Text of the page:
Worshipers pray the Shehimo at seven fixed prayer times everyday, corresponding to the number of canonical hours in the breviary. They pray while facing the eastward direction; towards an altar or Iconostasis. This tradition is derived from the book of Psalms 119:164 in the Bible.[7][9]

The vast majority of the people who use the Shehimo books have learned the songs and prayers of the Shehimo at an early age, from their church life and daily family prayers at home. Before beginning each hour of Shehimo prayers, one must wash their hands and face in order to be clean before and present their best to God; and their shoes are removed in order to acknowledge that one is offering prayer before a holy God.[10][11] In this Christian tradition, and in many others as well, it is customary for women to wear a head covering or shawl when praying.[12]

The offices used in the Shehimo, with the exception of Sunday and major feast days (Christmas, Easter, etc.) all involve prostrating; prostrations are done [1] thrice during the Qaumo prayer, at the words "Crucified for us, Have mercy on us!", [2] thrice during the recitation of the Nicene Creed at the words "And was incarnate of the Holy Spirit...", "And was crucified for us...", & "And on the third day rose again...", as well as [3] thrice during the Prayer of the Cherubim during "Blessed is the glory of the Lord, from His place forever!"[13][14]

Members of the Mar Thoma Syrian Church (Reformed Syrians), pray the Shehimo seven times a day, omitting the Hail Mary prayer and intercession to saints, veneratory prayers are regarded optional and said following the recitation of the Qaumo.[2][15]

Incense is offered by the priest or a bishop (if present) into a censor which is swung by either a priest or deacon.[16] When incense is offered inside of the church, the veil is opened and the altar, icons, relics, church and people are censed. Incense is offered during the Promion, Etro, Gospel and Quqlions.[17][18] The practice of offering burnt incense comes from the Bible; in Exodus where God instructs Moses to build an altar and burn incense there.[19]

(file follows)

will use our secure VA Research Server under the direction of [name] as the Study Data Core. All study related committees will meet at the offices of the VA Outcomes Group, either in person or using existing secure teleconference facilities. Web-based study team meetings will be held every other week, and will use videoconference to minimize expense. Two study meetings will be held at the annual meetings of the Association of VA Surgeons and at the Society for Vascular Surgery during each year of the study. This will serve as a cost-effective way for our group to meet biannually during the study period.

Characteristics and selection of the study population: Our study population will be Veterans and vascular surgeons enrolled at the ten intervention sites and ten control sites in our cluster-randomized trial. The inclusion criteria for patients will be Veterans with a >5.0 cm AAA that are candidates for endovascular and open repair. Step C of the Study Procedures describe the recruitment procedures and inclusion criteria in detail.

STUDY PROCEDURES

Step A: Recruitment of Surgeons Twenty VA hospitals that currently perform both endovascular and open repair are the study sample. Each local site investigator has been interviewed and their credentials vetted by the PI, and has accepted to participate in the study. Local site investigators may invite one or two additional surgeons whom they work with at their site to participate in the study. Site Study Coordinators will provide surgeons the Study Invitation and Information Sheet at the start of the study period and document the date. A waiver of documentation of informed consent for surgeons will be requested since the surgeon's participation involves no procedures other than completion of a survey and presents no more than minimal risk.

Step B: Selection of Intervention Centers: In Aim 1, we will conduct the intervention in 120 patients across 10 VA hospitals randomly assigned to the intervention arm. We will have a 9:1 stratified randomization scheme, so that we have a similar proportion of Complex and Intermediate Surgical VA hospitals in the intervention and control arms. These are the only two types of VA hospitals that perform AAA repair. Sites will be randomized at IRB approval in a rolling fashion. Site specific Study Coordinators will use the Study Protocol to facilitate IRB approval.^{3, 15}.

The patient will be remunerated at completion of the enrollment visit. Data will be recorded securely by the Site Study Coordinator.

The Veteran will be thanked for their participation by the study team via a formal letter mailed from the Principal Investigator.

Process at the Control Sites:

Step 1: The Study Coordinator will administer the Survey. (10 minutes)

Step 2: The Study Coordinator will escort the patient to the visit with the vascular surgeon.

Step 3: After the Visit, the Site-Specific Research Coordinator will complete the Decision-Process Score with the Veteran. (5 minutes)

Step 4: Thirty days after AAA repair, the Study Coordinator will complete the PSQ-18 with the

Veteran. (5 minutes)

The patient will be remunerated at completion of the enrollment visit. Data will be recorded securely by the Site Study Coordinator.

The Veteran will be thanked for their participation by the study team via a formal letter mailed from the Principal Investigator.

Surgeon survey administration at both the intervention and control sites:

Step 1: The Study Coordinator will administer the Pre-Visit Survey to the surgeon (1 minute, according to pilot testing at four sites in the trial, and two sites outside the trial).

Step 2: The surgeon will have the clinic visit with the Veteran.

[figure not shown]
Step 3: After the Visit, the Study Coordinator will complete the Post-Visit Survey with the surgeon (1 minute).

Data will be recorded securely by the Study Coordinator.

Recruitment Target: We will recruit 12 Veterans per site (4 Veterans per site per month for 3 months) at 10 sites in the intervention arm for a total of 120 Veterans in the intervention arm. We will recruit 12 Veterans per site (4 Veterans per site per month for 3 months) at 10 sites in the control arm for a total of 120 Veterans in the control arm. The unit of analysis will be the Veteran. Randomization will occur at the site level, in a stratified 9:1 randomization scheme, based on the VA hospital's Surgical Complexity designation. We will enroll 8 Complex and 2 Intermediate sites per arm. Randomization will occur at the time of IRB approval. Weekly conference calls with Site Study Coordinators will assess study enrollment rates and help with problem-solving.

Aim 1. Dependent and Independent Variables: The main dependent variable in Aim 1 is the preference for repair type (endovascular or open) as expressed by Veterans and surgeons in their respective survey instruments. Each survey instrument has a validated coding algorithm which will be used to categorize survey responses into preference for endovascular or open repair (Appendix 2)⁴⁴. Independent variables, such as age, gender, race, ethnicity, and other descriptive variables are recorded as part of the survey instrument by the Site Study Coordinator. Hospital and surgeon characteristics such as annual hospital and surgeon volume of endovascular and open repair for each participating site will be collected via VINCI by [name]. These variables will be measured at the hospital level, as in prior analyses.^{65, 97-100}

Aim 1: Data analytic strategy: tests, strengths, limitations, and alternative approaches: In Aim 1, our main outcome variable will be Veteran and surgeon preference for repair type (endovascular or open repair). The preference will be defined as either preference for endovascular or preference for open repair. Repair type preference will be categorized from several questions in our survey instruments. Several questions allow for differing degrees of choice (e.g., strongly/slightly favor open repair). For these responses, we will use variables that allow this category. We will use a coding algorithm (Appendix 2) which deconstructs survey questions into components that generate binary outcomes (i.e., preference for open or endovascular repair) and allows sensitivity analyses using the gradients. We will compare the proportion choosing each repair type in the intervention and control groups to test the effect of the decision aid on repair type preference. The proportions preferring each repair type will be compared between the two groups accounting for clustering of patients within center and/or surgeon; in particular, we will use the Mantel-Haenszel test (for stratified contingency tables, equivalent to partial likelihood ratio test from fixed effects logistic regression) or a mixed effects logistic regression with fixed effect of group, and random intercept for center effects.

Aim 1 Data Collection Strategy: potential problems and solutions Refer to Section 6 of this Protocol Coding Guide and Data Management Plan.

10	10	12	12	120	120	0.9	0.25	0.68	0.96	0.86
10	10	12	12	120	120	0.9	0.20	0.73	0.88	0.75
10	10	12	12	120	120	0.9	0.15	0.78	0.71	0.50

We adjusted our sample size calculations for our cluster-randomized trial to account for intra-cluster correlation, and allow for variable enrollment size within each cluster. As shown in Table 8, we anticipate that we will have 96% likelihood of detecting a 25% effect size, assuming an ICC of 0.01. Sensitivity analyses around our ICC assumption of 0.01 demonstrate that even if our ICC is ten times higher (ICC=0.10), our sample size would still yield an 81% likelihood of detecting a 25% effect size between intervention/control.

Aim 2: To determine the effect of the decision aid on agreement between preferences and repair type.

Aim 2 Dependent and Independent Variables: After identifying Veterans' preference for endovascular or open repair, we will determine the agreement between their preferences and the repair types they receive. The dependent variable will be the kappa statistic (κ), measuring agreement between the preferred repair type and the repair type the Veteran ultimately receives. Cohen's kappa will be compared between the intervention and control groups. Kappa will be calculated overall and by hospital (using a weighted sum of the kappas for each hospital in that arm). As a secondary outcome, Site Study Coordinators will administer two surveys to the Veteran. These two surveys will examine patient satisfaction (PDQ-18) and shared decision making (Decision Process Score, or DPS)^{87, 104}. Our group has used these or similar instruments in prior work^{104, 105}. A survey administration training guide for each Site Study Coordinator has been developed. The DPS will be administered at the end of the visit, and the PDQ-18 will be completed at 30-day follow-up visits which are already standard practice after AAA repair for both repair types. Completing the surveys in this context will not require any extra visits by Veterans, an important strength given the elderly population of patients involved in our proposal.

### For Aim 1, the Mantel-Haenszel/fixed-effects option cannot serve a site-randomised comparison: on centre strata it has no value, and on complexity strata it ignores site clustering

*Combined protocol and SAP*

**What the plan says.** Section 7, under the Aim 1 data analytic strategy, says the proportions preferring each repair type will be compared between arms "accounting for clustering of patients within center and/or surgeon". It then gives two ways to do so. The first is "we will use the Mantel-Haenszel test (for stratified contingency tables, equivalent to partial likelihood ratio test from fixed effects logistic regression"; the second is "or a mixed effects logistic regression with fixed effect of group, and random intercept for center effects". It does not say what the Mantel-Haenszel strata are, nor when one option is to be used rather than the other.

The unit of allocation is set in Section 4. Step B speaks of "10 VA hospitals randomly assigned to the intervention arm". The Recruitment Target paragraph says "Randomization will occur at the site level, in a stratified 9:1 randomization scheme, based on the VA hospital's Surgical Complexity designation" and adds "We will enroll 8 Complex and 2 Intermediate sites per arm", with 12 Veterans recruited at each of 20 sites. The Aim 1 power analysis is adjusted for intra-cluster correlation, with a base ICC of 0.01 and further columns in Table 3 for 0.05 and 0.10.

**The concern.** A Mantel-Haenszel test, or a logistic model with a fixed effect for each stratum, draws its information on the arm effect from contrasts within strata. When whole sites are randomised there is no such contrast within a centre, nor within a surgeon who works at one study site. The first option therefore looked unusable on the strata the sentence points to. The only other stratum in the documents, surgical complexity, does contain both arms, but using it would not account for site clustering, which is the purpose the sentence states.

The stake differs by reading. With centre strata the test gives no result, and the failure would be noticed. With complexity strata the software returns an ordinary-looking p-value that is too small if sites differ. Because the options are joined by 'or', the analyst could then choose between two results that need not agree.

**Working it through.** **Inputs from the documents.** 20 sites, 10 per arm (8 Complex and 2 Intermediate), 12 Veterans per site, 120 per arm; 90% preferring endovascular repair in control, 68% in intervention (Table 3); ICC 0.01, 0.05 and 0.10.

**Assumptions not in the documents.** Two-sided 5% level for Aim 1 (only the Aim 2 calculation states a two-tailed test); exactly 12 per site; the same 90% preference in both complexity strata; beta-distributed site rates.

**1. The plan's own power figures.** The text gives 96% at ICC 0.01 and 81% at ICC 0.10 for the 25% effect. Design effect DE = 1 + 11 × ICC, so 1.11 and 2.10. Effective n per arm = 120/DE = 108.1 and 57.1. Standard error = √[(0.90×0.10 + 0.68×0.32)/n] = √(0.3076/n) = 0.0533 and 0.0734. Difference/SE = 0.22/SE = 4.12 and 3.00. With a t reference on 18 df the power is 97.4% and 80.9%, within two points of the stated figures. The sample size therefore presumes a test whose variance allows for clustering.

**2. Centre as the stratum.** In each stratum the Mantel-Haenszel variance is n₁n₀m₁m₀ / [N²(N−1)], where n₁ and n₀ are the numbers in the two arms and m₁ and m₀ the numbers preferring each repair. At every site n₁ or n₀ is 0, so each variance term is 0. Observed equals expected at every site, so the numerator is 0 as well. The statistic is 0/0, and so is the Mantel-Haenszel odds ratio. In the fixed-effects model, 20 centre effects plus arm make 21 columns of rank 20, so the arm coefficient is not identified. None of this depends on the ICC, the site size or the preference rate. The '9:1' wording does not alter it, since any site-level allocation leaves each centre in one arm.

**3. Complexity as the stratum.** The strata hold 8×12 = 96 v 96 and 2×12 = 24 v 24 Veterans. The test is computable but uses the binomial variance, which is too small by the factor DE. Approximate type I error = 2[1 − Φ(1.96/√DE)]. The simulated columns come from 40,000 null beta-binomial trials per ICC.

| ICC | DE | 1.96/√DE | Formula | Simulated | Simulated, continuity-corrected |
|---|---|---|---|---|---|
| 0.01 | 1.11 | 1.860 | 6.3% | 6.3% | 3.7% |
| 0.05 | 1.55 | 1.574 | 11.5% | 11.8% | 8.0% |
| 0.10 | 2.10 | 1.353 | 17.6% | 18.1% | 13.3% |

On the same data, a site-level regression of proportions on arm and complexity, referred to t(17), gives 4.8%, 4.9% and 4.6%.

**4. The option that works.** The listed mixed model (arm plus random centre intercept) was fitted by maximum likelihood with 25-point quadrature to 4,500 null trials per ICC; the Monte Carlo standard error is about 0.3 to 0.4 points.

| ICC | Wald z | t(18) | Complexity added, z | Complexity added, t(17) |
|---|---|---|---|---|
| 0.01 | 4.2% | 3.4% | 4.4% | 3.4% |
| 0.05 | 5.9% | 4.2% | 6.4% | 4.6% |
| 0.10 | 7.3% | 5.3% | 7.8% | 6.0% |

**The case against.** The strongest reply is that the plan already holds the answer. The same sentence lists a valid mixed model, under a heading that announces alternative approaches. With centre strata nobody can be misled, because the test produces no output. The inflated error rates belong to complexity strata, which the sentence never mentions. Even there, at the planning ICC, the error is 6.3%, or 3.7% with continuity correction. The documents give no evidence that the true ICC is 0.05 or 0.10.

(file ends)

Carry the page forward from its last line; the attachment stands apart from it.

Now you shall make an altar of incense of incorruptible wood. You shall make it a cubit in length and a cubit in width—it shall be square—and two cubits shall be its height. Its horns shall be of one piece with it. You shall overlay its grating, its sides all around, and its horns with pure gold; and you shall make for it a rim of gold all around. Two gold rings you shall make for it under the molded rim on both its sides. You shall place them on its two sides, and they will be holders for the poles with which to bear it. You shall make the poles of incorruptible wood and overlay them with gold. You shall put it before the veil that is before the ark of the testimonies, where I will make Myself known to you. Aaron shall burn on it fine compounded incense every morning; when he tends the lamps, he shall burn incense on it. When Aaron lights the lamps in the evening, he shall burn incense on it, a perpetual incense before the Lord throughout your generations.